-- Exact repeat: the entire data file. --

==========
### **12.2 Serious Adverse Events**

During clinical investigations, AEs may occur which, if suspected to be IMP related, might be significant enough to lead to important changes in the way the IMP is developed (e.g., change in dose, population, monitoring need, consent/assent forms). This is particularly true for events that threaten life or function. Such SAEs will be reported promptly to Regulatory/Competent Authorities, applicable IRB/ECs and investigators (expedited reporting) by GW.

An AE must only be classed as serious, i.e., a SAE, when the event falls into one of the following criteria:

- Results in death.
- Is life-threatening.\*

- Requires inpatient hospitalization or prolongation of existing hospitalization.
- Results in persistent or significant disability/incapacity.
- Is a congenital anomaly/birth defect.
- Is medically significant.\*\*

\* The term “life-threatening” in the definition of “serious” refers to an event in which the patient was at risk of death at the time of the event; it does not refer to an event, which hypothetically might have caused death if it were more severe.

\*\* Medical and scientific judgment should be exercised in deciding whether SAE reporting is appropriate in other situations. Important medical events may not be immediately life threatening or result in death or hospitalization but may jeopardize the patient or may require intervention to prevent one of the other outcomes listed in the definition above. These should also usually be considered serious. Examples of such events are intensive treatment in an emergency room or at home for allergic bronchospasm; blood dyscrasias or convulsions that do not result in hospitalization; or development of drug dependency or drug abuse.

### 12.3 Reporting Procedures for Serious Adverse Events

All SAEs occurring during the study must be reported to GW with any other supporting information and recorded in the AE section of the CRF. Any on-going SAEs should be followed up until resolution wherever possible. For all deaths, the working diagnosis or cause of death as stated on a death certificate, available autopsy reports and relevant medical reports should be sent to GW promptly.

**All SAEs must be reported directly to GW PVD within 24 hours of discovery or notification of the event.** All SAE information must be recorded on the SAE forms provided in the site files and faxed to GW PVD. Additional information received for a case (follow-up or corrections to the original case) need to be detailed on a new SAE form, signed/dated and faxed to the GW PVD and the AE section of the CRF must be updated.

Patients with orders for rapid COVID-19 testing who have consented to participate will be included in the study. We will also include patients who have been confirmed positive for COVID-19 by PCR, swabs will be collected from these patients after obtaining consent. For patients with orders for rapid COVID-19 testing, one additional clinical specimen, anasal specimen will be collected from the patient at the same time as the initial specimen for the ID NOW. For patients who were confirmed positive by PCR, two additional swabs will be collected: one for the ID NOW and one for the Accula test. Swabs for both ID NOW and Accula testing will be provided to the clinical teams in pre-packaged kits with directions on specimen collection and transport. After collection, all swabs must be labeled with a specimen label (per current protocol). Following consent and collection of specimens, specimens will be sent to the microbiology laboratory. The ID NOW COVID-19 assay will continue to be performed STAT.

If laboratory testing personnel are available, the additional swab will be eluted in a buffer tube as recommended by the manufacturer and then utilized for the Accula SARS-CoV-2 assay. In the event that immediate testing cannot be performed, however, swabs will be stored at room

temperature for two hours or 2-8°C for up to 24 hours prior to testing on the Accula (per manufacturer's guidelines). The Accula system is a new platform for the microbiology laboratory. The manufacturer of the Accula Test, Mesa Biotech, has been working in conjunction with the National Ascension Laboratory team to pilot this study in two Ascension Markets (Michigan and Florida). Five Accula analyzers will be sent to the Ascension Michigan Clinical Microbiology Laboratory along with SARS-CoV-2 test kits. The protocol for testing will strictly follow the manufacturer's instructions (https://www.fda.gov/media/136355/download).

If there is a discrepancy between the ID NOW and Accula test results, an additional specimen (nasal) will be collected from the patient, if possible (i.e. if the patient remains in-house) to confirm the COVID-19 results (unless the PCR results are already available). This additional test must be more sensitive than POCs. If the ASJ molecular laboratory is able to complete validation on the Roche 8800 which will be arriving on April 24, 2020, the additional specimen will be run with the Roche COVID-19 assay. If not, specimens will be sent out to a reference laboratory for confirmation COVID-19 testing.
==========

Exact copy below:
### **12.2 Serious Adverse Events**

During clinical investigations, AEs may occur which, if suspected to be IMP related, might be significant enough to lead to important changes in the way the IMP is developed (e.g., change in dose, population, monitoring need, consent/assent forms). This is particularly true for events that threaten life or function. Such SAEs will be reported promptly to Regulatory/Competent Authorities, applicable IRB/ECs and investigators (expedited reporting) by GW.

An AE must only be classed as serious, i.e., a SAE, when the event falls into one of the following criteria:

- Results in death.
- Is life-threatening.\*

- Requires inpatient hospitalization or prolongation of existing hospitalization.
- Results in persistent or significant disability/incapacity.
- Is a congenital anomaly/birth defect.
- Is medically significant.\*\*

\* The term “life-threatening” in the definition of “serious” refers to an event in which the patient was at risk of death at the time of the event; it does not refer to an event, which hypothetically might have caused death if it were more severe.

\*\* Medical and scientific judgment should be exercised in deciding whether SAE reporting is appropriate in other situations. Important medical events may not be immediately life threatening or result in death or hospitalization but may jeopardize the patient or may require intervention to prevent one of the other outcomes listed in the definition above. These should also usually be considered serious. Examples of such events are intensive treatment in an emergency room or at home for allergic bronchospasm; blood dyscrasias or convulsions that do not result in hospitalization; or development of drug dependency or drug abuse.

### 12.3 Reporting Procedures for Serious Adverse Events

All SAEs occurring during the study must be reported to GW with any other supporting information and recorded in the AE section of the CRF. Any on-going SAEs should be followed up until resolution wherever possible. For all deaths, the working diagnosis or cause of death as stated on a death certificate, available autopsy reports and relevant medical reports should be sent to GW promptly.

**All SAEs must be reported directly to GW PVD within 24 hours of discovery or notification of the event.** All SAE information must be recorded on the SAE forms provided in the site files and faxed to GW PVD. Additional information received for a case (follow-up or corrections to the original case) need to be detailed on a new SAE form, signed/dated and faxed to the GW PVD and the AE section of the CRF must be updated.

Patients with orders for rapid COVID-19 testing who have consented to participate will be included in the study. We will also include patients who have been confirmed positive for COVID-19 by PCR, swabs will be collected from these patients after obtaining consent. For patients with orders for rapid COVID-19 testing, one additional clinical specimen, anasal specimen will be collected from the patient at the same time as the initial specimen for the ID NOW. For patients who were confirmed positive by PCR, two additional swabs will be collected: one for the ID NOW and one for the Accula test. Swabs for both ID NOW and Accula testing will be provided to the clinical teams in pre-packaged kits with directions on specimen collection and transport. After collection, all swabs must be labeled with a specimen label (per current protocol). Following consent and collection of specimens, specimens will be sent to the microbiology laboratory. The ID NOW COVID-19 assay will continue to be performed STAT.

If laboratory testing personnel are available, the additional swab will be eluted in a buffer tube as recommended by the manufacturer and then utilized for the Accula SARS-CoV-2 assay. In the event that immediate testing cannot be performed, however, swabs will be stored at room

temperature for two hours or 2-8°C for up to 24 hours prior to testing on the Accula (per manufacturer's guidelines). The Accula system is a new platform for the microbiology laboratory. The manufacturer of the Accula Test, Mesa Biotech, has been working in conjunction with the National Ascension Laboratory team to pilot this study in two Ascension Markets (Michigan and Florida). Five Accula analyzers will be sent to the Ascension Michigan Clinical Microbiology Laboratory along with SARS-CoV-2 test kits. The protocol for testing will strictly follow the manufacturer's instructions (https://www.fda.gov/media/136355/download).

If there is a discrepancy between the ID NOW and Accula test results, an additional specimen (nasal) will be collected from the patient, if possible (i.e. if the patient remains in-house) to confirm the COVID-19 results (unless the PCR results are already available). This additional test must be more sensitive than POCs. If the ASJ molecular laboratory is able to complete validation on the Roche 8800 which will be arriving on April 24, 2020, the additional specimen will be run with the Roche COVID-19 assay. If not, specimens will be sent out to a reference laboratory for confirmation COVID-19 testing.